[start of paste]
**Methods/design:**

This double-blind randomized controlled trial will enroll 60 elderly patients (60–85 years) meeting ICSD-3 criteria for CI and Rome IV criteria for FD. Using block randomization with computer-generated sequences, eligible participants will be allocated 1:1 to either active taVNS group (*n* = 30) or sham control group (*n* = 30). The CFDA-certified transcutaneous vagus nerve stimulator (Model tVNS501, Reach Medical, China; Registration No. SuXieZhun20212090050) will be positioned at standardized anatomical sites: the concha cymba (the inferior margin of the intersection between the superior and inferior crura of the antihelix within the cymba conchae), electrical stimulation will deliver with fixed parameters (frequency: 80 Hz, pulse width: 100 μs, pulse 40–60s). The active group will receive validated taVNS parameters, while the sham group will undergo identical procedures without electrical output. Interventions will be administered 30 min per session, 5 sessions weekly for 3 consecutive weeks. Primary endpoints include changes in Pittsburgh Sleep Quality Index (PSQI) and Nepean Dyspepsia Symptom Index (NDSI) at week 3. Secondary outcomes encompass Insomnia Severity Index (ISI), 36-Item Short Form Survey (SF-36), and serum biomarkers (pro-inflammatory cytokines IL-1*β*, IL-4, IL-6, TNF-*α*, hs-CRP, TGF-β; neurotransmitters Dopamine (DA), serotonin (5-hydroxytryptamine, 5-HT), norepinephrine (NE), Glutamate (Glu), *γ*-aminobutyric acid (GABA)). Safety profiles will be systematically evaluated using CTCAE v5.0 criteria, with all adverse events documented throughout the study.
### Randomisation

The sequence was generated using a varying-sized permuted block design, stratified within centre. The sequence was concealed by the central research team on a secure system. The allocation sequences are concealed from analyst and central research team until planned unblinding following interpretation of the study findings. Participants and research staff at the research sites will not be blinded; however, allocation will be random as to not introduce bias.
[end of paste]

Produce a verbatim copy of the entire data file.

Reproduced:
**Methods/design:**

This double-blind randomized controlled trial will enroll 60 elderly patients (60–85 years) meeting ICSD-3 criteria for CI and Rome IV criteria for FD. Using block randomization with computer-generated sequences, eligible participants will be allocated 1:1 to either active taVNS group (*n* = 30) or sham control group (*n* = 30). The CFDA-certified transcutaneous vagus nerve stimulator (Model tVNS501, Reach Medical, China; Registration No. SuXieZhun20212090050) will be positioned at standardized anatomical sites: the concha cymba (the inferior margin of the intersection between the superior and inferior crura of the antihelix within the cymba conchae), electrical stimulation will deliver with fixed parameters (frequency: 80 Hz, pulse width: 100 μs, pulse 40–60s). The active group will receive validated taVNS parameters, while the sham group will undergo identical procedures without electrical output. Interventions will be administered 30 min per session, 5 sessions weekly for 3 consecutive weeks. Primary endpoints include changes in Pittsburgh Sleep Quality Index (PSQI) and Nepean Dyspepsia Symptom Index (NDSI) at week 3. Secondary outcomes encompass Insomnia Severity Index (ISI), 36-Item Short Form Survey (SF-36), and serum biomarkers (pro-inflammatory cytokines IL-1*β*, IL-4, IL-6, TNF-*α*, hs-CRP, TGF-β; neurotransmitters Dopamine (DA), serotonin (5-hydroxytryptamine, 5-HT), norepinephrine (NE), Glutamate (Glu), *γ*-aminobutyric acid (GABA)). Safety profiles will be systematically evaluated using CTCAE v5.0 criteria, with all adverse events documented throughout the study.
### Randomisation

The sequence was generated using a varying-sized permuted block design, stratified within centre. The sequence was concealed by the central research team on a secure system. The allocation sequences are concealed from analyst and central research team until planned unblinding following interpretation of the study findings. Participants and research staff at the research sites will not be blinded; however, allocation will be random as to not introduce bias.